I sat back and waited for the rain to come, funnily enough no cars came and as darkness decended i found myself being the only one on the lake on a thursday night, unbelievable. Just after turning in for the night around 10pm i recieved a bite on the open water water spot, a stunning linear , after a few self takes i was back in the bag messaging a good friend of mine, Craig Murkin,  he must have seen me online and messaged me as im sure he was fishing elsewhere back up north. Now craig has a knack of predicting fish that i will catch and this night was one of those times, he informed me that i would have one of the “A” team by morning, its uncanny that every prediction has come true, i should ring him every week really lol. I went to bed hoping he was gonna be right.
Through the night the wind picked up and the rain arrived, the forcasters had got it bang on and the rain became louder and louder on the brolly. Just before first light i recieved a liner on the channel rod, picking up to the top and then resting in its original position. Another three liners saw me out of the bag and perched on the bedchair hoping the rain would stop before the rod burst into life, no such luck, the rod pulled round to the left and i was out getting a soaking, the fish halted as i leant into it, it started to come back with ease the more i pulled, this suited me down to the ground , get it in , leave it to rest in the net and stick the kettle on…as soon as the fish approached the net cord it woke up and ran me ragged for what seampt like an eternity, wiping out the other rod and getting the upper hand by using the stray line as an obstacle. i hadnt seen the fish by this time as i hadnt used the head torch as it was still sat on my bucket under the brolly, id forgotton to put it on. It made its last lunge for freedom towards an overhanging tree and i knew that if it made it to the trees it would be all over, i held the fish on a tightened clutch and luckily it turned towards the waiting net. In it went, i pegged the net down and shot back for shelter and my head torch. On went the kettle and head torch and i headed back to the net to open my prize. I looked down into the net expecting one of the a team mirrors to be starring back at me, but this was a common…..ey……it looked huge and to my knowing the only two commons that this could be was one named dumpy around 37lb which was a regular visitor to the bank or one known as spot. Spot had gone on the missing list for nearly 3 years, it was presumed dead by alot of members and some had given there tickets up because they thought it was no longer catchable. I can honestly say i never thought of it as a target fish, i became pre occupied with the big mirrors that were at the top of my list, id gone along with alot of the rumours that it had passed away. Spot was distinguishable by a hole in its dorsal fin and upon inspection in the net it was confirmed that spot was alive and kicking , but currently sulking in the bottom of my landing net. It looked pissed off as all caught carp do, thinking how did i fall for that.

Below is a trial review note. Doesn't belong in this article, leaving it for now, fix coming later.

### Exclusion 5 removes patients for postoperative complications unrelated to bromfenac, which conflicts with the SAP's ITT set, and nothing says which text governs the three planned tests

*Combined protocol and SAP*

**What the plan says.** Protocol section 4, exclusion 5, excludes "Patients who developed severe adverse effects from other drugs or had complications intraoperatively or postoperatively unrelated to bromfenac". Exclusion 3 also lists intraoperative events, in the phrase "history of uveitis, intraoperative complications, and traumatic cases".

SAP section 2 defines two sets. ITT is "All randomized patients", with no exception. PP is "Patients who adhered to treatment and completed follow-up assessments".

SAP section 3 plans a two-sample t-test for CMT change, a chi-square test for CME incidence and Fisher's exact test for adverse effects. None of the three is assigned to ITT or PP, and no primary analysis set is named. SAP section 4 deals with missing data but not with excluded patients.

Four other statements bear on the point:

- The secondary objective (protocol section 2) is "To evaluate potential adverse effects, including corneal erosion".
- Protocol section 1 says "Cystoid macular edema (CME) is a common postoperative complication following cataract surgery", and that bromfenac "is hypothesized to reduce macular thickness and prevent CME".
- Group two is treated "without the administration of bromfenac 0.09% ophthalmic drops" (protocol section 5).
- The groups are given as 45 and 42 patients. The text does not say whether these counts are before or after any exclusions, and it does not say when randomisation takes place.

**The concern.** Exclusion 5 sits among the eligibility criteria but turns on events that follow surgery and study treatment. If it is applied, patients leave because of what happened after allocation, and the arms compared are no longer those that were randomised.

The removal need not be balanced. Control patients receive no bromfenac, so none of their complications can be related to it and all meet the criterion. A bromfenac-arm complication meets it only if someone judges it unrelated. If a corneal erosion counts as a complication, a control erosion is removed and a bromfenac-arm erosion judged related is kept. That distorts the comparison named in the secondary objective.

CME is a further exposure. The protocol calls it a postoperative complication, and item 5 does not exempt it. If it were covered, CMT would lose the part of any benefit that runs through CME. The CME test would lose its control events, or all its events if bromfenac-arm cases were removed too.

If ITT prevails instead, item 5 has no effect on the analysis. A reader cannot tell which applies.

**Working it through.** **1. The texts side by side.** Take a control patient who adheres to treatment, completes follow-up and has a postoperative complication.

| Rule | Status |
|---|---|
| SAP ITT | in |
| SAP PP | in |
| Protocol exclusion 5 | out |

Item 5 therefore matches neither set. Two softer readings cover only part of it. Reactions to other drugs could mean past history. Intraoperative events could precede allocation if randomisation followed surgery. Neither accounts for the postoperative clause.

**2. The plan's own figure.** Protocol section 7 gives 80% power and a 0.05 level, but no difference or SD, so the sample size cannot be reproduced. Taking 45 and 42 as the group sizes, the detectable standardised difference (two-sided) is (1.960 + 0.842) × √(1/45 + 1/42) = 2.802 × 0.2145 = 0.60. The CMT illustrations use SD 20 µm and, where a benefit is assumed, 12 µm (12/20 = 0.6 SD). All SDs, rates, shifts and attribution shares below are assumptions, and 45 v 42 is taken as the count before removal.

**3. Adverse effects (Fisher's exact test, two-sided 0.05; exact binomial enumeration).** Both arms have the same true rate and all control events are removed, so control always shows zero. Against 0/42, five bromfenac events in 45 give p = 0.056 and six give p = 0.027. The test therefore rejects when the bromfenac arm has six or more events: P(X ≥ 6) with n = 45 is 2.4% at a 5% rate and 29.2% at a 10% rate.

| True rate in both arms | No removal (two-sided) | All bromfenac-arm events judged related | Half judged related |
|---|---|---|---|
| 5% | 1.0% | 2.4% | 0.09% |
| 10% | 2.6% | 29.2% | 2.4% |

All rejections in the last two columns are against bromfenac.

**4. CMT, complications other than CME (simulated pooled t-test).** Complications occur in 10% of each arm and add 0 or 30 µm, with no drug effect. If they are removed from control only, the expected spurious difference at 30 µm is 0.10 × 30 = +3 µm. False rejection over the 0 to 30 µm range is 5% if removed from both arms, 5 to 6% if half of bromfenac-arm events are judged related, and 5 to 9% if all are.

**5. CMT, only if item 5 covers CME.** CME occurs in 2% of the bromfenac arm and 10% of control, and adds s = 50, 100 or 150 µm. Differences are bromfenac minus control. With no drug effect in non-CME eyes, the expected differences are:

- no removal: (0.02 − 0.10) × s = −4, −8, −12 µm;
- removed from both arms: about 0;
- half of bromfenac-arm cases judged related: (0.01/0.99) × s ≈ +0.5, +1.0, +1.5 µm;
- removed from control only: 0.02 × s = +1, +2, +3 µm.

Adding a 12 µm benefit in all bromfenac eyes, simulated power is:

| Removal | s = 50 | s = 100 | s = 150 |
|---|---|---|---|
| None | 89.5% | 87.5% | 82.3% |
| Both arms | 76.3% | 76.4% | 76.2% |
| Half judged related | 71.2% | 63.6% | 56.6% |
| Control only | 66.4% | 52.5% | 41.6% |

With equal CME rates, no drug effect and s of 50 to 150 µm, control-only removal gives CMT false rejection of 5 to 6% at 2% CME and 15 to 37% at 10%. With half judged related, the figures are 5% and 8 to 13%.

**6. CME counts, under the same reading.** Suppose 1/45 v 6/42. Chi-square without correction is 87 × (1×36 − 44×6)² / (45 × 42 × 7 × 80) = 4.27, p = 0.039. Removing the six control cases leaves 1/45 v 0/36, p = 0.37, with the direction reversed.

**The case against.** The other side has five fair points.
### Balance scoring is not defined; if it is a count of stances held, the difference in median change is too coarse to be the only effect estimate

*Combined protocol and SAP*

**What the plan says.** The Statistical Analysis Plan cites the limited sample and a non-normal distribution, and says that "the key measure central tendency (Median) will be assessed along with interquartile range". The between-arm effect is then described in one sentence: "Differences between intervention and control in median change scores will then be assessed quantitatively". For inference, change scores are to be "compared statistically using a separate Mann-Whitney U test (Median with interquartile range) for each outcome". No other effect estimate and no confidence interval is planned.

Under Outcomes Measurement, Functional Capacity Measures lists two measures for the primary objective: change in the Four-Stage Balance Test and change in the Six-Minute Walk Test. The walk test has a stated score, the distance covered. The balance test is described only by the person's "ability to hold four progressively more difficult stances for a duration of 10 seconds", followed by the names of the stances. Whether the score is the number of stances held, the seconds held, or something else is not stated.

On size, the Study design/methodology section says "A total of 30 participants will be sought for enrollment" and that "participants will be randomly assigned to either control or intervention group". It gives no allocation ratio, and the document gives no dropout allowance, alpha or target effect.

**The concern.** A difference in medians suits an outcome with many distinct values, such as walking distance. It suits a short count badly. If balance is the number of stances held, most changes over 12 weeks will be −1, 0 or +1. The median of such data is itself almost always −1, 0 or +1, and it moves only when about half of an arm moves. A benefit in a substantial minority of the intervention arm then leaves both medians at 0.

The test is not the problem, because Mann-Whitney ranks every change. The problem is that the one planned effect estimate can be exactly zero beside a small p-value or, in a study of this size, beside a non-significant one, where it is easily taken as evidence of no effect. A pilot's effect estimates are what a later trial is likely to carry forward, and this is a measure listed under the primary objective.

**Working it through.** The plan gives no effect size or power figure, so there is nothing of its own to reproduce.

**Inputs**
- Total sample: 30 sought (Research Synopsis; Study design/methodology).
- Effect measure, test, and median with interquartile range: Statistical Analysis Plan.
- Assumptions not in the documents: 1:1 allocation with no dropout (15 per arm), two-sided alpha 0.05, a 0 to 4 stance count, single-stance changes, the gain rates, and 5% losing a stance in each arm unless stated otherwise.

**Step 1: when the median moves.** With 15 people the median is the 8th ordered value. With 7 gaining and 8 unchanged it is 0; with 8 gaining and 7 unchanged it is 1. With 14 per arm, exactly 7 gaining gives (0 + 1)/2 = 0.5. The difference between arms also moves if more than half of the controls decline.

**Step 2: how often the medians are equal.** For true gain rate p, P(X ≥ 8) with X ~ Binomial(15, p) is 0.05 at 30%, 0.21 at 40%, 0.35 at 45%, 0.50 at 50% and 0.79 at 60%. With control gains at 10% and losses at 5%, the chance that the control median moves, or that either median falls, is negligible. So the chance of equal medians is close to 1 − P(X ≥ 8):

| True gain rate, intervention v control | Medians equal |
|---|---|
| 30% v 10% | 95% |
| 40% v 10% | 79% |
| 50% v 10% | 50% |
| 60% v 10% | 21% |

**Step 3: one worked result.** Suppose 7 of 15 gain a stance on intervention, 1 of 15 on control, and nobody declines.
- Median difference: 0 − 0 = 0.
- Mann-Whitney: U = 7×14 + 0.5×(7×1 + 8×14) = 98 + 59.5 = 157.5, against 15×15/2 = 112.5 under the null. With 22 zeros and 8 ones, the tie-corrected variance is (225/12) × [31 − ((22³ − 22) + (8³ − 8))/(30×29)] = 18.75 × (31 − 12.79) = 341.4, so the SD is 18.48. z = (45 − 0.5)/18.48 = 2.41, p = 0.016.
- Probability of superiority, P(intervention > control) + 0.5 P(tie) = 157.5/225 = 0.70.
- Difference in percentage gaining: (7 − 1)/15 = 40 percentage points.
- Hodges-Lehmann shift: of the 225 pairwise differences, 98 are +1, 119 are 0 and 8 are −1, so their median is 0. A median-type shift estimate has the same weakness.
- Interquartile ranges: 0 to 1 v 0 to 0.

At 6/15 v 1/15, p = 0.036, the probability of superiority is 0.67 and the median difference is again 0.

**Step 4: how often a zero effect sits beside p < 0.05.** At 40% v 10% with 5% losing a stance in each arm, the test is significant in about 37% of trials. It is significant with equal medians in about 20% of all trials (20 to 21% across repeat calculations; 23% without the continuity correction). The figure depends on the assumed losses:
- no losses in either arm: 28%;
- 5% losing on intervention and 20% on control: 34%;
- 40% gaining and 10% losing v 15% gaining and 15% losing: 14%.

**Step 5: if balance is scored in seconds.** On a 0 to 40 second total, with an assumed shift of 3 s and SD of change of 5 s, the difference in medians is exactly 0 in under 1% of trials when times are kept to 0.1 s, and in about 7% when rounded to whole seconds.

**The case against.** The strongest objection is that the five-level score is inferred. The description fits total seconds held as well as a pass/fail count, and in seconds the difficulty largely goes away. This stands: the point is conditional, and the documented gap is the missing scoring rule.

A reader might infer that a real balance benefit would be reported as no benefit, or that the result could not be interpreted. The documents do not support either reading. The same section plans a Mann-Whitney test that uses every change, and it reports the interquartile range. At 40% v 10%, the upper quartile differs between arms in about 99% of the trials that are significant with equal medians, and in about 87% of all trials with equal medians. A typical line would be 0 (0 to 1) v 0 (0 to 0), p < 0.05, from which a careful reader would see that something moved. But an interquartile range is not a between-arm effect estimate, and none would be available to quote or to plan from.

A good friend of mine , Chris Foers travelled from home some 20 miles away before going to work, in the pouring rain to do the photographs of a very special fish.  Cheers mate
Craig Murkin is still predicting my captures aswell, another one of the “A”‘ team……long may mine and his physcic bond be strong.